Following extensive lobbing by Electrical Contractors and their Trade Associations the Private Security Authority (PSA) has been forced to introduce legislation which would reduce the sectorial fee for contractors with a turnover of less than €300,000 by €1000. This has been confirmed in a letter from the European Commission to Marian Harkin MEP. The fee which previously was €1250 will now be €250. The administration fee will remain unchanged at €1000. There is also a fee of approx €1000 which must be paid to one of the approved auditing bodies. The changes will reduce the total cost of obtaining the PSA licence from €3250 to€2250. This fee will be due every two years.

AECI are of the opinion that while the fee reduction is welcome, the cost of the licence remains excessive for the small contractor. AECI will continue to demand that there should be no extra cost to electrical contractors to continue to carry out works which they have always done. The PSA has issued on request a free licence to contractors who were previously licensed to install and maintain Intruder Alarm and AECI demand that Registered Electrical Contractors (REC) should be issued the same free licence. It is clear that the PSA have ignored the legitimate concerns highlighted by Electrical Contractors and have only acted under pressure from the European Commission.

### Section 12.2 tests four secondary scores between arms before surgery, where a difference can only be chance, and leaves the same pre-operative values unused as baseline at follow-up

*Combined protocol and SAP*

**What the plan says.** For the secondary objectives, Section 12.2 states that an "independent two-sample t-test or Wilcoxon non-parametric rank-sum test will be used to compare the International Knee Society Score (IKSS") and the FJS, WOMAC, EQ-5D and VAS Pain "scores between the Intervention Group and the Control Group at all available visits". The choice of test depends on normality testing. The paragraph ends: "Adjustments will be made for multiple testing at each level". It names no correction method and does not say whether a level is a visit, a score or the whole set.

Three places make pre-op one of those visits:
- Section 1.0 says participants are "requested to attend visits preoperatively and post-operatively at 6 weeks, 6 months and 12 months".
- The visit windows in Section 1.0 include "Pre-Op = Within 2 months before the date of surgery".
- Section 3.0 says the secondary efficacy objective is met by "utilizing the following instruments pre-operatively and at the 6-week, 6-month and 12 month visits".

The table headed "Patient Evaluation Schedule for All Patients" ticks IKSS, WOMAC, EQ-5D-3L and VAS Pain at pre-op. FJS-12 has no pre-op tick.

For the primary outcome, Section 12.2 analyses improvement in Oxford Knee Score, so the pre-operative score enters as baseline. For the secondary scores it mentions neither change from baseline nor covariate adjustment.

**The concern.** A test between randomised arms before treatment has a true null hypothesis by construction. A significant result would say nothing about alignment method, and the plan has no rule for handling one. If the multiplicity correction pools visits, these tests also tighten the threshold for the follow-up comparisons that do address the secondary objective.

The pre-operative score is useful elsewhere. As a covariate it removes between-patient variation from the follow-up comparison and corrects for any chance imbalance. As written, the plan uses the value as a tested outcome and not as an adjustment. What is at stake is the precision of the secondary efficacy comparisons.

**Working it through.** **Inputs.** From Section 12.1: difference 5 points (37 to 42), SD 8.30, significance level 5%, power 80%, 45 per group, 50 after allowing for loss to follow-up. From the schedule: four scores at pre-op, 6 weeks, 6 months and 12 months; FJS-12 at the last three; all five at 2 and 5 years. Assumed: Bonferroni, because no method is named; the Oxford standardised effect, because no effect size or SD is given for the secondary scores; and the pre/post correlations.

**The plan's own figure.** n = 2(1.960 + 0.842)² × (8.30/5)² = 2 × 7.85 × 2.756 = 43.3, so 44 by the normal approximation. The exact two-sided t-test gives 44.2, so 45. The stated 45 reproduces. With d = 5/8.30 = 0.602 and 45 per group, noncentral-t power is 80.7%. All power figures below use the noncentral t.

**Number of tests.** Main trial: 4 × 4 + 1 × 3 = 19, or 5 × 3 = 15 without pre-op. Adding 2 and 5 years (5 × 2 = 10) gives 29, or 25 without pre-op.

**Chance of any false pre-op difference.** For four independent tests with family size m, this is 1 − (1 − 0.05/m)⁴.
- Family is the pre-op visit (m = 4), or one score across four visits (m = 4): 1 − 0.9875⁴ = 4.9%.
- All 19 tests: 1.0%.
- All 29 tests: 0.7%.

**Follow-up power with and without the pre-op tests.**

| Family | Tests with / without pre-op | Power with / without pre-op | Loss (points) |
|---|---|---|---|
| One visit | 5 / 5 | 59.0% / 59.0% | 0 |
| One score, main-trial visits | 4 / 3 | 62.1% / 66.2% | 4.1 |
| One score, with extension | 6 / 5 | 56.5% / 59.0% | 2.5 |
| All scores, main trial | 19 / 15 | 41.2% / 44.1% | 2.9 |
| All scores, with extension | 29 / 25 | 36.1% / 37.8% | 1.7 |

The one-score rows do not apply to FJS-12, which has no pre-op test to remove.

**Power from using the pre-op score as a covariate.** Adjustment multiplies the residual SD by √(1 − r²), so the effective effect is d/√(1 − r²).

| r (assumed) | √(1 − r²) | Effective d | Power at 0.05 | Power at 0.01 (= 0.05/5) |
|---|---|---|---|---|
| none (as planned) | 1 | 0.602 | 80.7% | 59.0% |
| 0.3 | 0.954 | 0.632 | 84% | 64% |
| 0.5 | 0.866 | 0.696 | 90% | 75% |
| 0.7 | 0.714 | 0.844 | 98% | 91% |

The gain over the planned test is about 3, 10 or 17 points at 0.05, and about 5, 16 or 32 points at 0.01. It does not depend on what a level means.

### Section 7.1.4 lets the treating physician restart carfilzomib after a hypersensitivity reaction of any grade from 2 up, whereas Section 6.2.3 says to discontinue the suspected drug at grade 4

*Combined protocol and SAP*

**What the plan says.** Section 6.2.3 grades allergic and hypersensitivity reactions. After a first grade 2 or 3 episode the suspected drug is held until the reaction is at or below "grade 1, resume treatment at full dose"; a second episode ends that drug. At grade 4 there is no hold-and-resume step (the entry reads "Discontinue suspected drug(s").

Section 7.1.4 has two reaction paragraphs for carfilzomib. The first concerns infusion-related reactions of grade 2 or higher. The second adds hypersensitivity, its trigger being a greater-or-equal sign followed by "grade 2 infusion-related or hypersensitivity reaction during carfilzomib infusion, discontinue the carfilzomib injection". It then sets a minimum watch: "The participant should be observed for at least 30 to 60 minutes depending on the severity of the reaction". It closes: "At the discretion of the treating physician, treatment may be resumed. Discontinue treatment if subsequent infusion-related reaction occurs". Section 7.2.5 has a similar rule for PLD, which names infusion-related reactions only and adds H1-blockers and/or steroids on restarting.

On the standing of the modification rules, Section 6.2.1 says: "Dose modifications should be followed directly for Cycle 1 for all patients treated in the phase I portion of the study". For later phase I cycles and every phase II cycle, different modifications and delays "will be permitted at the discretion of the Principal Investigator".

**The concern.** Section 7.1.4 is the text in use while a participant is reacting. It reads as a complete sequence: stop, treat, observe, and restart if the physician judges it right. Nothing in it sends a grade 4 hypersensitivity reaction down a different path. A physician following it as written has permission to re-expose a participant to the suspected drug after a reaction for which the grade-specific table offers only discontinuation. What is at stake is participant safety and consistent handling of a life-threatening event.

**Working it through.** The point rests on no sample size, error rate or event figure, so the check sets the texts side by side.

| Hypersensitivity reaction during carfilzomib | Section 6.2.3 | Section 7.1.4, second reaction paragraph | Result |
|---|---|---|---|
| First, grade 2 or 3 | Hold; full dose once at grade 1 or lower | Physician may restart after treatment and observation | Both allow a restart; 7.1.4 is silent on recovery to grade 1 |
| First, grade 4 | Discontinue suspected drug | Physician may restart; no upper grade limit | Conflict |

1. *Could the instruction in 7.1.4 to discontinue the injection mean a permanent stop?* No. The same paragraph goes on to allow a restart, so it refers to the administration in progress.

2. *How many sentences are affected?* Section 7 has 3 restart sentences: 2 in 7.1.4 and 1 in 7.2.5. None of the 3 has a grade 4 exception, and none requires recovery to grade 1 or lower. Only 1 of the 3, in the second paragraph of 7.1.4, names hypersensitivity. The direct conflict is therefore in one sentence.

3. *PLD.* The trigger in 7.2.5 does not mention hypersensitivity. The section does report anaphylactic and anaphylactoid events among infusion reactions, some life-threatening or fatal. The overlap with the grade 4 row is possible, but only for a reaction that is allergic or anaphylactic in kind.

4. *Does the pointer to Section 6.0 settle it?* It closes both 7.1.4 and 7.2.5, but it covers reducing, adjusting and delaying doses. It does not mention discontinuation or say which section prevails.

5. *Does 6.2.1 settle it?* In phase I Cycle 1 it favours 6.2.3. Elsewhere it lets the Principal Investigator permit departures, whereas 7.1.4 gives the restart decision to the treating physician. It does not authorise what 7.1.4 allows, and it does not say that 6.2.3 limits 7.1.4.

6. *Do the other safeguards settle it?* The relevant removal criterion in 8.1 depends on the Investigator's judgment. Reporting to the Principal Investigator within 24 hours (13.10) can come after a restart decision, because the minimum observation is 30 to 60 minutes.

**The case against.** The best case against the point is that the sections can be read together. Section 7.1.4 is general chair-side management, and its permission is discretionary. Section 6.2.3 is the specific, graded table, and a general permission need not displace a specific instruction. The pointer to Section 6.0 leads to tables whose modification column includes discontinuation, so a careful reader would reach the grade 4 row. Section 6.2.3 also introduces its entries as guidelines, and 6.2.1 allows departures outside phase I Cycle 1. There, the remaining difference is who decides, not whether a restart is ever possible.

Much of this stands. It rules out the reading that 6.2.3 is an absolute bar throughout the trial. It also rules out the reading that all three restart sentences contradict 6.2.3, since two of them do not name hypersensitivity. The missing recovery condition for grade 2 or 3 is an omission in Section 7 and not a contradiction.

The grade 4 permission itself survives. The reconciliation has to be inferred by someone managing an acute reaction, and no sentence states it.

This follows on from the fact that the PSA introduced the new licensing requirements without consultation with the Electrical Contracting Industry. Requests from Electrical Contractor representatives’ groups for further meetings with the PSA have as yet, not led to a commitment from the PSA to meet representatives. Electrical Contractors also remain unsure as to the scope of works which will require the new licence. For example despite asking the PSA in writing if Hotel Key-card access control systems require the new licence we have received no clarification from the PSA on this issue.

Modifications to the legalisation which set up the PSA i.e. Private Security Services Act 2004 are now necessary to allow the proposed fee reduction to be introduced. AECI are unsure how long it will take to introduce this amended legalisation but are aware that changes to legalisation normally take a considerable period of time to take effect. We would also suggest that it will be difficult for the PSA to prosecute any contractor while we are awaiting new legalisation to reduce licensing fees. AECI will continue attempts to obtain clarification from the PSA on all aspects of the new liciencing proposels. We will watch developments with interest

Click on the link for letter from the European Commission:

.S45C-213030109300